At the heart of my relief are two factors:  the first, the threat recall elections pose to the democratic process; the second, the heavy toll on federal and state budget deficits inflated by rising pension and health care costs for those in the public sector.  In parody of Shakespeare, I would suggest that public workers protest too much.
In the first instance, I have posted previously (see Aug.11, 2011) on the threat recall elections pose to political stability.  I abhor recall petitions for a recall and hence overturning of an election.  Truth is,  Wisconsin has already suffered several recall elections that included a judge, who also survived.  It amounts to government by the mob.  Don't like a decision? Then throw the bum out.  It hasn't anything to do with criminality.  Nor are we in a town meeting at the local courthouse.

In the second instance, I have always been ambivalent about unions.  My dad always  feared a union takeover where he worked.  For him, unions brought strife.
As a teen, I refused my first job in a supermarket, since they required union membership.  I didn't like a policy abrogating choice. I found it un-American and still do.
Here in Kentucky, Toyota workers have consistently shunned union representation.  They are remunerated well, whether in pay or other benefits.  They know the score.
Unions decry the loss of manufacturing jobs to other countries when the truth is their incessant greed has increasingly infringed upon profitability margins for the entrepreneur.   Consumers themselves will choose lower prices over nationalism when pushing comes to shove.  Have unions not learned from the likes of box stores such as Walmart?
Unions cost local economies.  Consider Boeing in Seattle, where my son-in-law works.  Because of inveterate union demands, particularly on the part of the Machinist Union, Boeing recently opted for a new assembly plant in South Carolina.  Let me tell you,  Boeing workers are hardly underpaid.
When it comes to pensions for public workers, why should they be endowed with 30-year pensions in the first place?  The vast majority of us have to work into our sixties, if we're able to retire even then.  In Kentucky, nearly a third of teachers retiring in their early fifties return to the job they supposedly retired from.
I can see thirty year pensions for those in risk occupations: military, police and fire workers, though disability benefits need greater monitoring in the latter occupations.  
And why shouldn't workers such as teachers and those in federal, state, and local government contribute more to their health and retirement costs?  The rest of us do.  Note that I say this, even though my wife is a teacher.
Why should we have to pay for them, resulting in increasing cutbacks in other areas, ironically, including education and government?
No longer can the public support these lavish payouts.  At present, only two states are solvent when it comes to pension funding. The other states are in the hock for billions. Some of them face insolvency, complicated by the downturn in the economy and decreased tax revenue.
This is why Scott Walker won.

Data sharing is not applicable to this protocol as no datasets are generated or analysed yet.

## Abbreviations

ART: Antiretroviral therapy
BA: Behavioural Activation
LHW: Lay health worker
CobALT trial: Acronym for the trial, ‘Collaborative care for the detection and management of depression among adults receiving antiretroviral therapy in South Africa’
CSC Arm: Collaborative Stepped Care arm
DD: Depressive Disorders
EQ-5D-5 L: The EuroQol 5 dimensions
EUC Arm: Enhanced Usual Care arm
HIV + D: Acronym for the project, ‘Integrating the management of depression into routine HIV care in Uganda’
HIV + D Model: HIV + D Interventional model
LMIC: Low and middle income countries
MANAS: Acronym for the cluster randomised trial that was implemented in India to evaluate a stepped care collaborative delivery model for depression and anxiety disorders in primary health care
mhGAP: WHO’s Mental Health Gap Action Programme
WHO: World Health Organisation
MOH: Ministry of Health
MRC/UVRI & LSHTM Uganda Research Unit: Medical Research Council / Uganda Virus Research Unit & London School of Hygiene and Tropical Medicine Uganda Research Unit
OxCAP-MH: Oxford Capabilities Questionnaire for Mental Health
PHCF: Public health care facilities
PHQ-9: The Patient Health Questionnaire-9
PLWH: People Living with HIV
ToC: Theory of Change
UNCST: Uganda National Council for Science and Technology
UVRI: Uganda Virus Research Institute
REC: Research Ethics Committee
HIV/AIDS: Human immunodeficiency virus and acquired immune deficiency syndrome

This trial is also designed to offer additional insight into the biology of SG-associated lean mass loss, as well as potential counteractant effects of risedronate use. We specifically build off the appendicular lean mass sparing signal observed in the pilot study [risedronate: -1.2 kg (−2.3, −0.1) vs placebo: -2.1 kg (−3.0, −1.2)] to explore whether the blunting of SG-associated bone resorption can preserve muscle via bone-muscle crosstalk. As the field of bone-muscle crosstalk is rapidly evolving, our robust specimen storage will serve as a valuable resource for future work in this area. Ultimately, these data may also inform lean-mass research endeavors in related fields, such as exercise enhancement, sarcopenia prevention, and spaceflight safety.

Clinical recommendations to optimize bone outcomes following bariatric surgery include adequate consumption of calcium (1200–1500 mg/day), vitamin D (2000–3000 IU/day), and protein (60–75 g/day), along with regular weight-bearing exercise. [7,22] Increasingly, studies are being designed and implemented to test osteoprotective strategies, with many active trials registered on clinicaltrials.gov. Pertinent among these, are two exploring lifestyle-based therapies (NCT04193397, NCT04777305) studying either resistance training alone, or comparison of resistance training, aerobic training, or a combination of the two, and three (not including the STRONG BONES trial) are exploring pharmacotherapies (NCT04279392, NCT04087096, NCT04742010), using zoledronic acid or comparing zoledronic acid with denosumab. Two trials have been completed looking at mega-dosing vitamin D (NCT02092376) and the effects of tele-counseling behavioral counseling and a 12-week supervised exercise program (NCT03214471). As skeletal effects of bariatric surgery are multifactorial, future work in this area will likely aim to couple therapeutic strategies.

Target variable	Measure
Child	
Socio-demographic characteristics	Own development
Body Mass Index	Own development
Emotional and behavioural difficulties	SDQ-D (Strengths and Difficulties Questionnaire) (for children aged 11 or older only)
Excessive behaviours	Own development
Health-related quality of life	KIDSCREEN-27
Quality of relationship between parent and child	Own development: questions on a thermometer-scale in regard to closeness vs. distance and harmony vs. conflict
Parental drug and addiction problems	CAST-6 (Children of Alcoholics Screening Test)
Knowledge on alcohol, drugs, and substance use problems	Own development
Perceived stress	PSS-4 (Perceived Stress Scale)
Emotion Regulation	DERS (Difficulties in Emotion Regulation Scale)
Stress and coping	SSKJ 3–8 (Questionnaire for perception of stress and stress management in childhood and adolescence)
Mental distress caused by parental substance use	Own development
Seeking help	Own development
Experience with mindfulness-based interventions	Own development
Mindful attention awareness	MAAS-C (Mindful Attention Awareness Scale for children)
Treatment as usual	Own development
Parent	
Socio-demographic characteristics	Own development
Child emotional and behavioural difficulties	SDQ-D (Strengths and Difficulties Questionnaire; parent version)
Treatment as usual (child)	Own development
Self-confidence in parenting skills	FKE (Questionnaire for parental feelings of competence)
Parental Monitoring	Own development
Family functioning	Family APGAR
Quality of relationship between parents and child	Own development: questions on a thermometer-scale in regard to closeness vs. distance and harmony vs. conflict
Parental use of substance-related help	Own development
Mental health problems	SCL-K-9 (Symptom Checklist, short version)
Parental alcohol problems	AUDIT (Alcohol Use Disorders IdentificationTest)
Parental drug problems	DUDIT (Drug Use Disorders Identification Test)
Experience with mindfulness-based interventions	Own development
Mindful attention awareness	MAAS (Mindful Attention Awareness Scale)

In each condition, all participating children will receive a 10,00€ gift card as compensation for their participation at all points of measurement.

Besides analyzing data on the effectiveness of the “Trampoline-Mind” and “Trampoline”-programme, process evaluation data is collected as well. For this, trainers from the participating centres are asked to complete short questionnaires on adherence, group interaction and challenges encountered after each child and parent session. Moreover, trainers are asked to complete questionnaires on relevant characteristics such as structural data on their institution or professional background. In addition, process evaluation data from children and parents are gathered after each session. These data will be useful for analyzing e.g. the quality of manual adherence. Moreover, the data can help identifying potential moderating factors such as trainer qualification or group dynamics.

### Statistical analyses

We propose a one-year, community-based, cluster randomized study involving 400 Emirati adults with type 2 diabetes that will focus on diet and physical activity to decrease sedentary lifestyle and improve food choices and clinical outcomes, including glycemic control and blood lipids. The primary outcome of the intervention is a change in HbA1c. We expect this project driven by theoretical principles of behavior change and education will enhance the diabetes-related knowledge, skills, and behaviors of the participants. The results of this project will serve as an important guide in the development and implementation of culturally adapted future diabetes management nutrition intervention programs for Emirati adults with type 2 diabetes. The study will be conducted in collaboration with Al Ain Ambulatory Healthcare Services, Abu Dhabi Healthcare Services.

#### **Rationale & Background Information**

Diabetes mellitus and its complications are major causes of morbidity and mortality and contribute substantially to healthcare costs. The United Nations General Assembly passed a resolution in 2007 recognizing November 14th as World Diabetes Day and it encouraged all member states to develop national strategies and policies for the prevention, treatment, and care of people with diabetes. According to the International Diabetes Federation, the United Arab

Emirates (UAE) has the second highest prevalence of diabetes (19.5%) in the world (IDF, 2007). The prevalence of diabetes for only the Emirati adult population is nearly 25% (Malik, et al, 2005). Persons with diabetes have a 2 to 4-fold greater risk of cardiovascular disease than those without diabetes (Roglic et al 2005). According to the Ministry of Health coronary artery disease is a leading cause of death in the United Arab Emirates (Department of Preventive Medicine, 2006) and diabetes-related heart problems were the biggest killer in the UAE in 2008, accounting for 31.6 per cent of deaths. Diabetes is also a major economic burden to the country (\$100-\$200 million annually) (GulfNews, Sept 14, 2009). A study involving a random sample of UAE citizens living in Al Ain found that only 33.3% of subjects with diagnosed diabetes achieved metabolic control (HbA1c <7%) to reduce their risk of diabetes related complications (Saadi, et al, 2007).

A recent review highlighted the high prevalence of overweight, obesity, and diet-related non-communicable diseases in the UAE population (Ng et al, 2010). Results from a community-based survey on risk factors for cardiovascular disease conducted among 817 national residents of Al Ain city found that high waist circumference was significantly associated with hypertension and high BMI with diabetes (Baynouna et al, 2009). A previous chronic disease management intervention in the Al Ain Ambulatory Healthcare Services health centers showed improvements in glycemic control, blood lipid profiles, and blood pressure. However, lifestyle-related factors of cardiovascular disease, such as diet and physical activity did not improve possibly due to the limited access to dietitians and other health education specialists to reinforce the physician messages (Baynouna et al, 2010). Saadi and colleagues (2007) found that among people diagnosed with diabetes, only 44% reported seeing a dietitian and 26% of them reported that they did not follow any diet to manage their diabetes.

I am glad he won.

Saturday, June 2, 2012

Stress can take its toll on your health

Stress can take its toll on your health.  Unabated, it can shorten your life.  I keep telling myself this, since it's been a long time bug-a- boo for me. You see, I'm a chronic worrier.
Stress comes in many wrappings.  More commonly, it comes from our dodgem affair with everyday life: work, relationships, unemployment, health issues, a loved one's death.  I bet you could add to the list. There's enough to go around, that's for sure.
A lot of times, we can't avoid stress.  It's the entrance fee for pursuing a full life.  We may sometimes wish for lotus land, but it's in the striving, not escape, we achieve and find fulfillment.  Mark Twain, a guy increasingly compelling for me in his common sense observations, said he would find heaven a boring place. I agree.  
But as I hinted, sometimes stress is of our own making.  Like an ulcer, it can erode life's joy. I consider myself relatively intelligent and rational, yet I worry a lot, even about little things, like Did I say the right thing? What will people think?  Did I sign the check I just stashed in the envelope?  
Lately, as an older person, I've been worried about my health. My body doesn't work as well. Increasingly, I've had to turn sentry to preserve what health remains. Like a car gathering miles, things start to go wrong, sometimes suddenly.
I think my recent nemesis, or anxiety, has its more immediate source in a common human malady: the angst of mortality.  When we're young, we don't think about it much, at least most of us. As I write, I think of Auden's exquisite poem, "Musee des Beaux Arts," with its allusion to children for whom grief and death, the epitomies of life's drama, absent themselves in the intensity of their play.
When we get older, we become more aware.  We take insurance and what we pay is determined by scientifically based actuary tables.  
We all worry, but some of us worry far too much, gashing the tree of life in getting too close with our weed-eater approach, trimming away life's unevenness.
Buddhism has it right in its simple maxim that all suffering comes of desire.  We want too much what we often lack power to control. With acceptance comes peace. This is the great moral of Sophocles' ancient, yet still riveting play, Oedipus the King, its protagonist determined to outwit Fate.
Worrying comes from a need to control, when what we really need is to let go. Things get a whole lot lighter when we hurl our sack of anxieties over the mountain side.
You see, the best of living comes with living in the moment.  The past is what it is, and we're not guaranteed a future.
I'm not there yet. The trail up the mountain is arduous in its steep, but I'm making the trek, one step at a time. I have found wise counsel, helpful books, and to my delight, yoga with its progressive relaxation postures, deep breathing, and meditation aspects. I'm curious about Tai Chi.
I've been learning to replace negative thoughts, the source of emotional pain, with positive alternatives. I have returned to daily physical exercise, a great stress-buster, too.
I am worrying less. I enjoy life more.